The eighth Serv-Yu factor, “[a]ctual or potential competition with other corporations whose business is clothed with public interest” was found to be “perhaps the most interesting” by the Court. However, the Court found that: “There is nothing in the record of this administrative proceeding, however, to gauge the likelihood or degree of material impact, and there was no suggestion that the integrity of the grid or economic health of regulated providers has been adversely affected in states such as California, Nevada, Arizona, and Colorado, where third-party PPAs are not considered public utilities for purposes of regulation.” The Court added that Eagle Point Solar “does not seek to replace the traditional electric supplier but only to reduce demand.”

The Court added that behind-the-meter solar facilities offered positive impacts in keeping with Iowa’s mandate that utilities support customer programs to use renewable energy sources:

Behind-the-meter solar facilities tend to generate electricity during peak hours when the grid is under the greatest pressure. Further, Iowa Code section 476.8 requires regulated electric utilities to provide reasonably adequate service, and such service must “include programs for customers to encourage the use of energy efficiency and renewable energy sources.” Thus, third-party PPAs like the one proposed by Eagle Point actually further one of the goals of regulated electric companies, namely, the use of energy efficient and renewable energy sources.

The Court concluded by holding:

In the end, whether an activity is sufficient to draw an entity within the scope of utilities regulation is a matter of assessing the strength of the Serv-Yu factors on a case-by-case basis. The weighing of Serv-Yu factors is not a mathematical exercise but instead poses a question of practical judgment. See Northern Natural Gas II, 679 N.W.2d at 633. In our view, in this case, the balance of factors point away from a finding that the third-party PPA for a behind-the-meter solar generation facility is sufficiently “clothed with the public interest” to trigger regulation.

The decision by the Iowa Supreme Court will provide buyers of electricity new options when weighing whether to try renewable power. In addition to lease or outright purchase arrangements, they may be able to consider buying renewable power by the kilowatt.  Again, the details of the deal will matter. Regardless, the broad holding of this decision will allow new buyers more options to better budget electrical costs and to support renewable energy at the same time. By buying power by the kilowatt, the risk actually shifts to the seller, because if the array does not work as advertised, then the buyer will pay less.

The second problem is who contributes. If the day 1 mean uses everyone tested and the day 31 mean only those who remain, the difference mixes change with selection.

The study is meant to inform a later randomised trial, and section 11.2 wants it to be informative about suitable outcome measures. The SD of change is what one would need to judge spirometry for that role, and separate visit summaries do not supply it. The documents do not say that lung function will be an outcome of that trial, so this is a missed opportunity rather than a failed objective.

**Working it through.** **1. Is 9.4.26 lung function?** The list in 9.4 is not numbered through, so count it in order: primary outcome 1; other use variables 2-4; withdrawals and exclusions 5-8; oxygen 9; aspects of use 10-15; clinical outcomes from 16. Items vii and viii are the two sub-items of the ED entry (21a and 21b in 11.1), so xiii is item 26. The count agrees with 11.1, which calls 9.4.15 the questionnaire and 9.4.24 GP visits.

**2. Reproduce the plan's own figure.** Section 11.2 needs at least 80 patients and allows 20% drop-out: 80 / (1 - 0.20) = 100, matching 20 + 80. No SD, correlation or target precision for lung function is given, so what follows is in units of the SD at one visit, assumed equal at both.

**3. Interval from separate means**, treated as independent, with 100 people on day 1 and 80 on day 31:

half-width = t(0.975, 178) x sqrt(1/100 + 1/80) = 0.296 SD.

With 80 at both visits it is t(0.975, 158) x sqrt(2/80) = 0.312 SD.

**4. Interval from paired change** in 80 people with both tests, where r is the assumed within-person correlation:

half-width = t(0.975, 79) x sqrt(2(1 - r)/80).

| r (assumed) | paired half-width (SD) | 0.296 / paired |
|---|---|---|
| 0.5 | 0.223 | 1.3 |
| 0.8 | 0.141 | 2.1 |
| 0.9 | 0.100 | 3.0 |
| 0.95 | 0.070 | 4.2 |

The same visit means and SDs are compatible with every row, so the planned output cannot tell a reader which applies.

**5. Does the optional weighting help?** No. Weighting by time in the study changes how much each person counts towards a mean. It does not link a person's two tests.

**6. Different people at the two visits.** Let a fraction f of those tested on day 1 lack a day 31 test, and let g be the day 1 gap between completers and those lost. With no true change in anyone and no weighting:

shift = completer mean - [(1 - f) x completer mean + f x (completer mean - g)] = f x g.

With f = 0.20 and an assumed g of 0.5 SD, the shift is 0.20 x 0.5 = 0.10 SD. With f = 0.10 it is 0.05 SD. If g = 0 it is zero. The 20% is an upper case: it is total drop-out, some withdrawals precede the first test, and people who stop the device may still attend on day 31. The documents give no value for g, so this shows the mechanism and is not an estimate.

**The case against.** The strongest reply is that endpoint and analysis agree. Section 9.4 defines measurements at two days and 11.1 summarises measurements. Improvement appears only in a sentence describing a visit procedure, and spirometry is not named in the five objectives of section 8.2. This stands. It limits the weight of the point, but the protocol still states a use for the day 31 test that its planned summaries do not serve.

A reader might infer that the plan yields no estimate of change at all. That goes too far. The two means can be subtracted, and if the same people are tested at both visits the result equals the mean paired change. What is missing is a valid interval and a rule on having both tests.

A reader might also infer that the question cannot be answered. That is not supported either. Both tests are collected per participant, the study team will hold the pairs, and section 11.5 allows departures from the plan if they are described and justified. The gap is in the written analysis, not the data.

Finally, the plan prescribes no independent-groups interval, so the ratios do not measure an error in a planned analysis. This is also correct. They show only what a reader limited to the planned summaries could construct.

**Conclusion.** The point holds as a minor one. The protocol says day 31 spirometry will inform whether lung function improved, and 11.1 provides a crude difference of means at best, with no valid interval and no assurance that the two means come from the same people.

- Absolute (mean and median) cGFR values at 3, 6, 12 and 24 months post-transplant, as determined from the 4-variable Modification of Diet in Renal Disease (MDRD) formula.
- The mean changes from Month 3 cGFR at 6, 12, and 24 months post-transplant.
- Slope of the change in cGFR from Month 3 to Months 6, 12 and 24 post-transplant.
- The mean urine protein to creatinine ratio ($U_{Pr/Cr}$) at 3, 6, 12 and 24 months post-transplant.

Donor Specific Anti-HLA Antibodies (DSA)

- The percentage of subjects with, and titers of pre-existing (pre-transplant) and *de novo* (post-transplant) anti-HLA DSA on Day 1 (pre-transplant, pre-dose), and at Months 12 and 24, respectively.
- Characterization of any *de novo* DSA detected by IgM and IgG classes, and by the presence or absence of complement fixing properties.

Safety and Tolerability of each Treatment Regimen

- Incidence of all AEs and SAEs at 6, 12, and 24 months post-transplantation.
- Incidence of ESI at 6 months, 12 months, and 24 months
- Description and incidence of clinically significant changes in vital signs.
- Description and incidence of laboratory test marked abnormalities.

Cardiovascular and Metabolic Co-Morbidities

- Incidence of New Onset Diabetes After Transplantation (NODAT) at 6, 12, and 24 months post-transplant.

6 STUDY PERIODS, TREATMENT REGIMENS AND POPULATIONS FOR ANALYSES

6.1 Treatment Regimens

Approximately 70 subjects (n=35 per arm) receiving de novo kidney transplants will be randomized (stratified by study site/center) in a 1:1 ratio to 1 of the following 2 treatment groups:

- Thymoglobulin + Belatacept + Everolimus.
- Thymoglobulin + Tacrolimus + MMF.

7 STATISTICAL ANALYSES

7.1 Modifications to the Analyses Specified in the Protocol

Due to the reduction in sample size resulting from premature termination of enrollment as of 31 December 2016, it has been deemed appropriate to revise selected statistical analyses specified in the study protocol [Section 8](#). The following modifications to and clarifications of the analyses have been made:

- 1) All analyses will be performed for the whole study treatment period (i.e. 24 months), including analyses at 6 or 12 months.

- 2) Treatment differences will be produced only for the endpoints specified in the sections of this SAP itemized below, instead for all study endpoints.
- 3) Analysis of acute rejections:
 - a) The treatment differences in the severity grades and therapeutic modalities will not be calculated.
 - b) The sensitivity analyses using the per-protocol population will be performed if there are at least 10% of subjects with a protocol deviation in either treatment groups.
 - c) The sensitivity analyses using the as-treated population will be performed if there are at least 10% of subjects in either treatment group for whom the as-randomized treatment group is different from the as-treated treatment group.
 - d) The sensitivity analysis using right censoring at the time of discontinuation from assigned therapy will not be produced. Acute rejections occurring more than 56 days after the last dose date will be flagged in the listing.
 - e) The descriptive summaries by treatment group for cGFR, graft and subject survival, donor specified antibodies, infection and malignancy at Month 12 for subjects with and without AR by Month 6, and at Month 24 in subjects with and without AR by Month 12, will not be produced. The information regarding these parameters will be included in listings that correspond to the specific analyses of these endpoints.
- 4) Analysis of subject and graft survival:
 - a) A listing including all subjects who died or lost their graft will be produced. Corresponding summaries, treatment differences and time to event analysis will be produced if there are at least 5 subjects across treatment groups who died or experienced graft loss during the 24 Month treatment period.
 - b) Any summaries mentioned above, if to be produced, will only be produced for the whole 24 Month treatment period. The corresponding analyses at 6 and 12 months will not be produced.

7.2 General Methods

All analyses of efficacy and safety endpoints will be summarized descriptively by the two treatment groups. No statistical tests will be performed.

From a more practical standpoint, the decision is a rebuke to the IUB and its regulated utilities and signals that the Iowa Supreme Court will not be swayed by unsupported arguments based on the fears of monopolies worried about losing their iron grip on their service territories. Also, the decision did not open the door completely to all forms of power. The Iowa Supreme Court applied the Serv-Yu factors to this specific set of facts. The Iowa Supreme Court looked to the proposed agreement in particular when making its decision. Not every new power source will necessarily qualify under the Serv-Yu factors analysis.

For more information, please contact BrownWinick, whose attorney Philip Stoffregen argued the case before the Iowa Supreme Court on behalf of Eagle Point Solar. James Pray and Jonathan Gallagher were on the briefs as co-counsel.

Contact information:

Phil Stoffregen
515-242-2415 direct

James L. Pray
515-242-2404 direct

Jonathan Gallagher
515-242-2422 direct

A copy of the case can be found here:http://www.iowacourts.gov/About_the_Courts/Supreme_Court/Supreme_Court_Opinions/Recent_Opinions/20140711/13-0642.pdf


Iowa Supreme Court Decision on Eagle Point Solar expected to grow solar installations

Posted by Laura Arnold  /   August 21, 2014  /   Posted in Uncategorized  /   No Comments

Solar panels have been installed on the roof of apartment buildings at Kirkwood Courts Apartments adjacent to Kirkwood Community College in southwest Cedar Rapids. Photographed on Friday, Aug. 8, 2014. (Liz Martin/The Gazette)
Read more at http://thegazette.com/subject/news/business/solar-installations-expected-to-grow-in-iowa-20140816#JqW4CuPDXrEFhuV1.99 Also more photos.

Solar installations expected to grow in Iowa

Falling cost, court ruling seen boosting sector

By George C. Ford, The Gazette
Published: August 17 2014 | 12:15 am in BusinessBusiness Rotator,


When Mike Bates was seeking to reduce operating costs for his Washington County farm, 400-foot turkey sheds provided the perfect fit for installation of a 100-kilowatt solar array.

“I already had the existing buildings at the right angle to the sun to take advantage of all of that energy from the sun,” Bates said. “For me to take better care of my turkeys, I needed to use more fans and more electricity.

“With the solar panels, I feel really comfortable that I can have a lot of fans running to keep those birds comfortable during the heat of the summer.”

Ankeny-based CB Solar installed the solar array on Bates’s farm in June 2013. The photovoltaic modules convert the sun’s energy to electricity through an inverter, which changes the direct current to alternating current.